Rahul’s neighbourhood Kalawati

The Vote of Confidence episode last year was high on drama and emotion. Rahul Gandhi invoked the plight of an obscure woman called Kalawati to bring the nuclear issue as close as possible to the issues of the common man. The whole nation sympathised with this unknown lady in a far away village in Vidarbha, who was the beneficiary of Rahul’s benign grace, and Rahul’s speech hit the headlines for all the right reasons.

Rahul Gandhi and Miliband on their poverty tour in UP

But there is a catch. Walk along the Tughlaq Lane in Lutyens Delhi and beside the posh bungalow of Rahul Gandhi is a slum consisting of more than 200 hutments. It is hard to believe that in the island of prosperity, that Lutyens Delhi is, a jhuggi of such proportions can also be found. Perhaps Lutyens forgot to create a separate space for them when he envisioned Delhi.
The jhuggi was no different from any other claustrophobic slum in India. Open sewages crisscrossed the path way, huts had plastic sheets to cover the ceilings, the garbage seemed to merge with its surroundings, naked children ran around excitedly and young men sat aimlessly in the hot verandas. The women seemed outraged standing for hours before the singular tap in the slum, with innumerable buckets lined up like parched fields for a drop of water to fall into them.
As I went closer to talk about the issues they faced, they replied, their answers laced with scorn and anger for I looked like yet another ‘educated, rich, public-service wallah’ who would come, sigh, pity them and leave. Their problems were countless. They had no ration cards. They never got electricity supply on time and the water supply was irregular. The food grains, that the ones with ration cards got, had more pebbles and dust than grains.
They live in the backyard of the crown prince of India, who takes pride in sleeping in the homes of the Dalits in UP. “Has Rahul Gandhi come here to meet you people?” I asked an elderly man who lead me through the slum. “He hasn’t turned to this side. People say we live near an emperor. But what use is it to us if our lives seem seas apart?” he replied with caustic indifference.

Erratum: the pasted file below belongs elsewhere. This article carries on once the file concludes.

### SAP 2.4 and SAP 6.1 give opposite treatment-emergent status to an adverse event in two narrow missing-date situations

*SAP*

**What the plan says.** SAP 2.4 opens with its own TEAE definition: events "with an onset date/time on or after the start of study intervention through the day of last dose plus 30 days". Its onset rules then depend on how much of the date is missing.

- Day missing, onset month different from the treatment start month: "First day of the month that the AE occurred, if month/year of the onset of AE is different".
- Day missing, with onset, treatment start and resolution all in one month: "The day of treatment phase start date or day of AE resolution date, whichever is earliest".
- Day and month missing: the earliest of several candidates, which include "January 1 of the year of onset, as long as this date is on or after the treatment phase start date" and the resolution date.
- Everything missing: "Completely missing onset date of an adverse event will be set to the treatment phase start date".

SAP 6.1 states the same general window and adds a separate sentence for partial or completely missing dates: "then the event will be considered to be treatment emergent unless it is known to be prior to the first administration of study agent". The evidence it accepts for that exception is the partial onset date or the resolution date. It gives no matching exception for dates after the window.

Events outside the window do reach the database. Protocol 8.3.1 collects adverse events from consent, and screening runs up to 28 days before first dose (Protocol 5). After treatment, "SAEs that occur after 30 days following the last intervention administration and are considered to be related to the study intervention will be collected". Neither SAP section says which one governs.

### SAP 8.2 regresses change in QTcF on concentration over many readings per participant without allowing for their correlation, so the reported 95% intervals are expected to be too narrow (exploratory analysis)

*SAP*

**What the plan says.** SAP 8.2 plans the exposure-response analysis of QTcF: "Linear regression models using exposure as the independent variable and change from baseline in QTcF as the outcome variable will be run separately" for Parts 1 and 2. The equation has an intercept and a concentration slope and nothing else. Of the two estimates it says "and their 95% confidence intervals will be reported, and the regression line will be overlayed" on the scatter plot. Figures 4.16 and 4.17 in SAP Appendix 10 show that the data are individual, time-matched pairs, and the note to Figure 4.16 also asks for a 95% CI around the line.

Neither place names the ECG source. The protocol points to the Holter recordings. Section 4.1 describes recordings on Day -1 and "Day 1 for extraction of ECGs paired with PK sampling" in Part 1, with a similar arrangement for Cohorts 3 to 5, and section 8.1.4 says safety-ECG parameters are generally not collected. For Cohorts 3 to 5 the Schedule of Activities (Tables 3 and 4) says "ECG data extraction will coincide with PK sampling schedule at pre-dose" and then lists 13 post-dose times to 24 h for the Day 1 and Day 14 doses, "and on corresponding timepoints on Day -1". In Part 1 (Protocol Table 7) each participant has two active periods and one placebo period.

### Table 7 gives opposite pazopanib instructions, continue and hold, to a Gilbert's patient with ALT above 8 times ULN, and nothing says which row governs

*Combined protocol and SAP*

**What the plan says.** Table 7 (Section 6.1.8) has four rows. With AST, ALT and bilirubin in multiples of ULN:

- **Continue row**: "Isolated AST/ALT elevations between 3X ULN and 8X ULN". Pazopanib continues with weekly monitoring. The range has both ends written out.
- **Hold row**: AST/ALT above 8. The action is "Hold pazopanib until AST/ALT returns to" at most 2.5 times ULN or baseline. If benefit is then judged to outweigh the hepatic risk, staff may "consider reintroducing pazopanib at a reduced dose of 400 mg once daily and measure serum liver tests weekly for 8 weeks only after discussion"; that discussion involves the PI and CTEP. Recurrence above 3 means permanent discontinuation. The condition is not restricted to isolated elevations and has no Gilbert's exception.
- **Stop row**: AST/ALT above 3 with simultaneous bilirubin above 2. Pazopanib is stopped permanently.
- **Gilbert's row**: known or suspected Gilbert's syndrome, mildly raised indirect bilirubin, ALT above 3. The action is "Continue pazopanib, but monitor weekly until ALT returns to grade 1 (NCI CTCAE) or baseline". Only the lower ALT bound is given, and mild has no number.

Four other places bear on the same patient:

Rahul went on a poverty tour of India with David Miliband in the beginning of this year, with extensive media coverage. The poverty and filth of India was examined with sample stays in hutments under the scanner of the camera. Perhaps Rahul saw no incentive in targeting the poor in his own backyard. The poor in Lutyens Delhi cannot evoke the same sympathy evoked by the poor in the parched hinterlands of Maharashtra and Uttar Pradesh. There are different degrees of poverty in different social set ups. This set up doesn’t give a political profit to any politician. After all, who would like to expose the dirt in his own home? This slum was a classic case of the proverbial darkness under the shadow of the lamp.
I came to the end of the slum. The women were still waiting for the buckets to fill, with water filling the drums and buckets at a tortuously slow rate. The water would fall perhaps and they would return in some time. But their non existential existence, right under the nose of governmental prosperity would continue for it would take a really long time for the buckets of sympathy to move man into action. Till then, this slum would continue to exist unknown in the otherwise spotless face of Lutyens Delhi; unknown even to Rahul Gandhi, who would be busy invoking a few Kalawatis in the Parliament Hall. Can these countless Kalawatis get a spokesperson for a while?

(This article was published in the Op-ed page of The New Indian Express on June 2, 2009)

5 thoughts on “Rahul’s neighbourhood Kalawati

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  1. this is really good.

    It makes me angry at Rahul Gandhi and want to call him names.
    You should also put up some photos.
    Have you sent this to any magazine or daily?
    People should sit up and notice this one..

    Great work, Arjun


  2. hi.. as usual.. write up is very good.

    but do you think Rahul Gandhi is the the only politician in this country who has ignored the plight, existing right behind his back? If we start counting the names, we will get people from all the places and parties, who have hardly bothered to find out the ways to improve their neighbourhoods. and this is what that makes people hate politics and politicians.

    trust me, it just needs one thing to develop slums in India and bring them to a certain level of dignity and development and that is ‘will’.


  3. @ Suresh
    Yes, this has been pulished already in the New Indian Express. People will know it
    @ CIndrella
    Yes, umpteen politicians are apathetic towards these slum dwellers. But Rahul Gandhi's name came here for he takes the entire media brigade with him in his poverty tours across India. Why does he shy away from the poverty in his own neighbourhood?

    Thanks a lot Mahesh..


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